Making Predictions In A New Political Climate

Incorporating emotion into analytics models


Polling is a notoriously inexact science, and previous elections have seen pollsters get it tremendously wrong. Neil Kinnock’s loss to John Major in the 1992 UK elections and Alf Landon’s to FDR in the 1936 US presidential elections, in particular, stick in the memory. The 2008 US presidential election, however, was thought to herald a new dawn in political predictions, with renowned statistician Nate Silver offering another way that has, until now, proven extremely accurate.

Silver was one of the pioneers of sabermetrics in baseball, developing his PECOTA (Player Empirical Comparison and Optimization Test Algorithm) system to predict the future performance and valuation of major league players by comparing their data with 20,000 post-WW2 players. In 2008, he began applying his quantitative methods to politics, correctly calling 49 out of 50 states in the 2008 general election. In 2012, he called all 50 correctly. It seems, however, that Silver’s methods may finally have proven fallible.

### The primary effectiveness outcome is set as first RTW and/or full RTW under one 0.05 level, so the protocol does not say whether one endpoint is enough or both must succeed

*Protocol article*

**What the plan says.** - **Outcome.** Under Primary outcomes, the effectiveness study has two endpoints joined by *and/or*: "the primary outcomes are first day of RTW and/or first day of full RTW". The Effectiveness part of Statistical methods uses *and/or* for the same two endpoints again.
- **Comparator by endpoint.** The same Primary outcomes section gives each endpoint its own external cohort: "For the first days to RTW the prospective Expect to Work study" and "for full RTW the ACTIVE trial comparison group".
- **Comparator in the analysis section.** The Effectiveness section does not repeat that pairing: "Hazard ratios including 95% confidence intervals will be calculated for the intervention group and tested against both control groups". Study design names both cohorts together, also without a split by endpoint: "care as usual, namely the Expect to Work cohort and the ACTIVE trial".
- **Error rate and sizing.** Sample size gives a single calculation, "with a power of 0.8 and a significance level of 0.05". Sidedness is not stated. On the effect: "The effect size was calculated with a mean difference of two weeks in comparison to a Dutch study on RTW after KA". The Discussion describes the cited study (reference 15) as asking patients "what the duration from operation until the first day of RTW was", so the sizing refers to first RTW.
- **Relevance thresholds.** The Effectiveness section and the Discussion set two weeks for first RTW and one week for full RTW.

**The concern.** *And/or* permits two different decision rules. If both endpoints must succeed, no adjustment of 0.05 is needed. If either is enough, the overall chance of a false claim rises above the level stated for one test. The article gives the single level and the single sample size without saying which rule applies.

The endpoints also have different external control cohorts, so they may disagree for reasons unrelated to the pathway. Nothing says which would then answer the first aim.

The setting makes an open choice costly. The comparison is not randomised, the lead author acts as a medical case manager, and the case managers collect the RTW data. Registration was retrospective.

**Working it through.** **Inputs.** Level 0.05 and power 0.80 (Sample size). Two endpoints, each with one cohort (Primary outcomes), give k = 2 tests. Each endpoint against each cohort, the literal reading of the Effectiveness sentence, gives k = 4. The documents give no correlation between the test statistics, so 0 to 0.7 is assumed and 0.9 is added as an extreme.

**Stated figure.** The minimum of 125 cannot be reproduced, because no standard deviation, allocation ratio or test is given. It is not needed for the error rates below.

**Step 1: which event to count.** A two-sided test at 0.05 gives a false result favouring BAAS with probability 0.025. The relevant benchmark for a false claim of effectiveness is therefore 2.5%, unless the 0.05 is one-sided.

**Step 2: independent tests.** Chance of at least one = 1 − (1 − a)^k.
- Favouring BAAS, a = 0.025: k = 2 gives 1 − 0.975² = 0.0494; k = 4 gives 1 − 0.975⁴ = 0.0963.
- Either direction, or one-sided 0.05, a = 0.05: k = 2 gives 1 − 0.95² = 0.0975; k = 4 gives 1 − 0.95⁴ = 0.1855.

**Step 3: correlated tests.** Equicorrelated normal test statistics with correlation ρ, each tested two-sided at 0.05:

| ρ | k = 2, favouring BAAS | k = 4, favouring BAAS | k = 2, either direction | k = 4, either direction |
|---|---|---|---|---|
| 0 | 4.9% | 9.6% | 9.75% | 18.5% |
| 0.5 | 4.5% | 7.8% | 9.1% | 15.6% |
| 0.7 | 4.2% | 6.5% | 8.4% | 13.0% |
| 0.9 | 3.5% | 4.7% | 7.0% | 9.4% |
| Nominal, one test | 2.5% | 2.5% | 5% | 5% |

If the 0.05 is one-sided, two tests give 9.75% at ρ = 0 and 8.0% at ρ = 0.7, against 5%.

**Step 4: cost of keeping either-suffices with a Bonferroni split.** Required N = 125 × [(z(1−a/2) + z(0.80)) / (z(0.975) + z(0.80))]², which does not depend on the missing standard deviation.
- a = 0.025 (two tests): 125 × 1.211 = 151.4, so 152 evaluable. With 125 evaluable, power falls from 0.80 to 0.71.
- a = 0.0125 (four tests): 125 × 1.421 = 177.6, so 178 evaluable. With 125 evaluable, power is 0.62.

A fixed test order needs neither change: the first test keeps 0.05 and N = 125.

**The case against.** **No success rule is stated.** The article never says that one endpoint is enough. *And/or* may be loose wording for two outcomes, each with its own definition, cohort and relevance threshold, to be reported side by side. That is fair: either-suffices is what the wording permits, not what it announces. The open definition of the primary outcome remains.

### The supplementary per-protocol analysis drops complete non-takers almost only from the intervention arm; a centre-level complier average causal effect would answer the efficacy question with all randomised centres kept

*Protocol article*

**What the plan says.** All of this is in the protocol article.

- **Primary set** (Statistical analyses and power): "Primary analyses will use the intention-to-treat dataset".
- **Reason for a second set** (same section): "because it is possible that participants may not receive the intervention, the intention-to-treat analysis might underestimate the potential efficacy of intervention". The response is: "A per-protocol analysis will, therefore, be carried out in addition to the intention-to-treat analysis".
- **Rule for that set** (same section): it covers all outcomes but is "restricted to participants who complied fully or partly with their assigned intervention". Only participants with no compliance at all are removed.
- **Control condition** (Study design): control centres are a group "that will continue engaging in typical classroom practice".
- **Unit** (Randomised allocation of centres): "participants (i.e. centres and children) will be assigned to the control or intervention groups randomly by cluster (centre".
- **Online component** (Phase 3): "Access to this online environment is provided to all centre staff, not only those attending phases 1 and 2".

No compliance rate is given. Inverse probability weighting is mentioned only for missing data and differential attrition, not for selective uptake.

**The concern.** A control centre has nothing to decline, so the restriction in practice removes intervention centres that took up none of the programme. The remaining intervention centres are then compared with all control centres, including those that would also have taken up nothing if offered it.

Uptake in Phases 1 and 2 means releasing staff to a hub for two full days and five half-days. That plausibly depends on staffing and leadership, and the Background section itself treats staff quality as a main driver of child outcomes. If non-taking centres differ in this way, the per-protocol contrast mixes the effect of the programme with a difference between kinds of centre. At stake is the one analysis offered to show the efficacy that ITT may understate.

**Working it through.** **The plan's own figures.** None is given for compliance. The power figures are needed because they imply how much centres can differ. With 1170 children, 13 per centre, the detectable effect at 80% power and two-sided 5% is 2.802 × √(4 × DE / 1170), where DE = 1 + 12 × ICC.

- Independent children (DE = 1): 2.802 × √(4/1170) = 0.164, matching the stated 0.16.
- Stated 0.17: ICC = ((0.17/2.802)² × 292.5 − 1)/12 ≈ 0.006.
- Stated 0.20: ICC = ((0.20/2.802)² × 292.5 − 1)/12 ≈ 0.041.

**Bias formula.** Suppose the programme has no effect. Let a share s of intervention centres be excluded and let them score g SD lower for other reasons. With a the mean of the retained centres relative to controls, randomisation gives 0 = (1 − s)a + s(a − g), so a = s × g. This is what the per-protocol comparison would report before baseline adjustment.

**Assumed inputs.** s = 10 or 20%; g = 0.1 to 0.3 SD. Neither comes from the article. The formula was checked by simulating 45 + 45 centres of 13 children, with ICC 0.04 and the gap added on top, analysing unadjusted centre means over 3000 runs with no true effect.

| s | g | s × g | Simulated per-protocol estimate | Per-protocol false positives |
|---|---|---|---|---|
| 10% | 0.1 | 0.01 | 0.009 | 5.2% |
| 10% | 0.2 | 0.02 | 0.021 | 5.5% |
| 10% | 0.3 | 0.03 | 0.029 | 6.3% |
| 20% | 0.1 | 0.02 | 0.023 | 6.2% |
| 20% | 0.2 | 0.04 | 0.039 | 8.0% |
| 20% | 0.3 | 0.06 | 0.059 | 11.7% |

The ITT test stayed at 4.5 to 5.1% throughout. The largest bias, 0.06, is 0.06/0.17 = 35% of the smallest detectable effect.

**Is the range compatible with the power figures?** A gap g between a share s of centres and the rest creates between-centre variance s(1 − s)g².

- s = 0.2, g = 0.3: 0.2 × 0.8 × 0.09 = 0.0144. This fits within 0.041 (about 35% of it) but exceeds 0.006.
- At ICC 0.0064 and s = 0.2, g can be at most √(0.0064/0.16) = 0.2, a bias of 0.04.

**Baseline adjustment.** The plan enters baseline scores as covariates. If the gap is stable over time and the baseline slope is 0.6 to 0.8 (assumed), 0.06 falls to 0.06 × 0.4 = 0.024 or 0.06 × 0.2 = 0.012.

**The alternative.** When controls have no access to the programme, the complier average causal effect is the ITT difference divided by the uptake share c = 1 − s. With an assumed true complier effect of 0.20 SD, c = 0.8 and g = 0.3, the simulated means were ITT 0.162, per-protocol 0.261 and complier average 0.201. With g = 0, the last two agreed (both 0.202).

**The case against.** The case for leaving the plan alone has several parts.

The US elections have long delighted, confused, and entertained the world in equal measure, thanks to their extraordinary length and the often bizarre array of characters on show. This year’s Republican and Democratic primaries are, however, making previous years look like a quiet, orderly discussion between old friends. The fervor surrounding both Donald Trump and Bernie Sanders has shaken the foundations of the political establishment, rendering any attempt by pundits to second guess the results a near impossibility.